Asteya can be translated to mean ‘non-stealing’. We’re all acutely aware of how harmful and damaging stealing is. But as with all things yoga, when we permeate down to a deeper meaning the lines can become very blurred. What does asteya mean in our thought processes and our subtle actions though?
Well, it’s easy to feel lacking when we’re surrounded by messages of constantly needing to upgrade, whether it’s our phone or our car, or our vegetables in the supermarket, the messaging around us suggests that we need more, cultivating or reinforcing a feeling of ‘lacking’ within us. For many of us we may be able to balance these messages and not be drawn in. But it may be that we end up working harder or longer than we are reasonably comfortable with to get what we think we need. It may mean that we take on debt, essentially using money we haven’t got and increasing pressure on ourselves to provide more.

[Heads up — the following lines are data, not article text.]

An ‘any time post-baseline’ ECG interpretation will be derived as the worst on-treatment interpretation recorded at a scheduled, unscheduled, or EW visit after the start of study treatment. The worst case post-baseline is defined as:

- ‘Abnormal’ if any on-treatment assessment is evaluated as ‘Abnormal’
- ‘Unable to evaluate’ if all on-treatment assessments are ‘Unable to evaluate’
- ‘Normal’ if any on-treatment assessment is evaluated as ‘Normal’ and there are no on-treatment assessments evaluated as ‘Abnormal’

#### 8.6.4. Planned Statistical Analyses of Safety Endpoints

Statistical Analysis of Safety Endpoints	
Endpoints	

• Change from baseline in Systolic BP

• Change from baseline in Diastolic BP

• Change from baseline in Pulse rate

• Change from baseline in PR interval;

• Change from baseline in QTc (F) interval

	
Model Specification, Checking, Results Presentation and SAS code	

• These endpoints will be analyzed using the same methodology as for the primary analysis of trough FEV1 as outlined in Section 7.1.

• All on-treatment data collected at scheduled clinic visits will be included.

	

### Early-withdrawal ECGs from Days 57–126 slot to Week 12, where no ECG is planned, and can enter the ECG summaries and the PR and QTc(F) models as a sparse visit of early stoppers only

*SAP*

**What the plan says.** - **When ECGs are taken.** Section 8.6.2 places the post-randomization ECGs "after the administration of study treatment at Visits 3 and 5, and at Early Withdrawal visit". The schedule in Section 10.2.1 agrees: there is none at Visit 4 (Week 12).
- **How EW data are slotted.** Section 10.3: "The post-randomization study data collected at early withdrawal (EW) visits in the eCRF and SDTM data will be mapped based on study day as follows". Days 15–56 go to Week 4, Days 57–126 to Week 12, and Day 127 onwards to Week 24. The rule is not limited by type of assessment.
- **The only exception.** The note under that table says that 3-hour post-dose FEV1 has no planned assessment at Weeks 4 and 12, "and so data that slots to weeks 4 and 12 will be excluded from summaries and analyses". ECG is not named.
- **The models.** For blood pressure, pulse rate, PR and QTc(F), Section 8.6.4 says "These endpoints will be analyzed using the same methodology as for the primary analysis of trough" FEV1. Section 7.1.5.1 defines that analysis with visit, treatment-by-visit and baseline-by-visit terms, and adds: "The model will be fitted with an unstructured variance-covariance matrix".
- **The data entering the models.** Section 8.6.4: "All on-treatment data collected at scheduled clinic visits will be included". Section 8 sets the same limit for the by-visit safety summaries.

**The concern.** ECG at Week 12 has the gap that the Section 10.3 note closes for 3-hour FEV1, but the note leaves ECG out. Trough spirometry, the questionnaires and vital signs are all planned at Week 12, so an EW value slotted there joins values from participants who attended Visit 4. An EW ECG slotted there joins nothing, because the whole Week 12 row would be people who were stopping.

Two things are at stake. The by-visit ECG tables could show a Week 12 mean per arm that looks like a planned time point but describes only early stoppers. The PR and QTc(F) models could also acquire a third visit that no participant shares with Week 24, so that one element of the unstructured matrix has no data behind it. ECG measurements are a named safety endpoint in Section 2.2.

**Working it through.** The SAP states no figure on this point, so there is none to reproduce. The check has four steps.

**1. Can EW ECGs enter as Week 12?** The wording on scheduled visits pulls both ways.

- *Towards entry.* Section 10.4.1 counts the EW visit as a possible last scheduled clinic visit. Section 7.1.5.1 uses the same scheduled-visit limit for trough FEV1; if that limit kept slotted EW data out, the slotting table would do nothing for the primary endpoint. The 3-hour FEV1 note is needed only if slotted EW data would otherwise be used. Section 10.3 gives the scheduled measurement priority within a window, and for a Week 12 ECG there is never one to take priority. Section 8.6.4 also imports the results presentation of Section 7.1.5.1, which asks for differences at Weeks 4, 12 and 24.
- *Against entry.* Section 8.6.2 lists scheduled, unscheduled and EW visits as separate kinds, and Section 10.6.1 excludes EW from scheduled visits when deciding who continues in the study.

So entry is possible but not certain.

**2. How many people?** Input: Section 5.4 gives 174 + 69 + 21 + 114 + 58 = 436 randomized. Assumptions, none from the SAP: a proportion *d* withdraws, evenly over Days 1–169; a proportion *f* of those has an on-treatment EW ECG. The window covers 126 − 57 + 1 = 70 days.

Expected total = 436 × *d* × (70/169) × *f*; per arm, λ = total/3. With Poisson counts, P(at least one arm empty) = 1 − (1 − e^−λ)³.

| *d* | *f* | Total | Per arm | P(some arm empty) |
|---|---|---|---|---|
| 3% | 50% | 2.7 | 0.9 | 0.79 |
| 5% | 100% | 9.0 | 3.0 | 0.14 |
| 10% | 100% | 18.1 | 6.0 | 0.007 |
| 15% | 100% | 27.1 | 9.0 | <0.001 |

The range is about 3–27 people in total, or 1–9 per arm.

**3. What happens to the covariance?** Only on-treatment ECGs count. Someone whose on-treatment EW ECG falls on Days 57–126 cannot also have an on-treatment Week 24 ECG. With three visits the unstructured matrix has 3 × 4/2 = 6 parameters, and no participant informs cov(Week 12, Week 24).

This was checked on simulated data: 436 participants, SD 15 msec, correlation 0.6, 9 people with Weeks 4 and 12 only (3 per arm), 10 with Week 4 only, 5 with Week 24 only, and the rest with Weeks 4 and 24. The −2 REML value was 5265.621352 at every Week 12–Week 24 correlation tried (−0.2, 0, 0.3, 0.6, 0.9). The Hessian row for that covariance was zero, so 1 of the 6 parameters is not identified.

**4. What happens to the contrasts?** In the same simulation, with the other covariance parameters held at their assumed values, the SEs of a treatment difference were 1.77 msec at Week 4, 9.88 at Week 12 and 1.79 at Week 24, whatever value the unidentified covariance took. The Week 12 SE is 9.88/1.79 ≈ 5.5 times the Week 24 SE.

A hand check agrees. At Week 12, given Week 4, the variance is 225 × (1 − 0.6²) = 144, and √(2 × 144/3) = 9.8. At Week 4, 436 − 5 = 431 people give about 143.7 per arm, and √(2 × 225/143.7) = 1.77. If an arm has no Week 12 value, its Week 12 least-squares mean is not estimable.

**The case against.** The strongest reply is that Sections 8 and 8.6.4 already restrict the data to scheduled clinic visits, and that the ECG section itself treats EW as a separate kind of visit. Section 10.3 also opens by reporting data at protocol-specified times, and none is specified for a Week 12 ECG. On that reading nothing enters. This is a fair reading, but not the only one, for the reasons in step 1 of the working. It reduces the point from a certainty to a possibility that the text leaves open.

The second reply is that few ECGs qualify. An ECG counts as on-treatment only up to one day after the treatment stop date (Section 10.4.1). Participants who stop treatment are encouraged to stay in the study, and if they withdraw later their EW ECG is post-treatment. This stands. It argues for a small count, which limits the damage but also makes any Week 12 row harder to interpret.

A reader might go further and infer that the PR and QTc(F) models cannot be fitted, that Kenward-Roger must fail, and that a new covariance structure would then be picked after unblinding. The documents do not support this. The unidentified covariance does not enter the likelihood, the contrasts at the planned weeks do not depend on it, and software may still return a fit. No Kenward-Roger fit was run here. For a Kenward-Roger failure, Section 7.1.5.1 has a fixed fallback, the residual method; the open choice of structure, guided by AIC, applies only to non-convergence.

It may simply mean that we stretch ourselves thin, emotionally and physically to gain something we believe will make us feel better. However, if we turn our attention away from what’s outside of us for just a moment and begin to notice all that we have, cultivating a sense of thankfulness for all that we have then we start to feel that longed for feeling of true satisfaction. The feeling that we have enough, we do enough and that we are enough. Practiced regularly, gratitude can leave us feeling abundant. It’s from this place that we become truly able to give and receive our time, energy and finances in a sustainable and balanced way.
Take asteya off the mat today: Begin to pay attention to all that you have however small or insignificant you perceive it to be, health, happiness, finances, home, relationships, food. The more you notice what you have the greater your feelings of abundance and gratitude will be.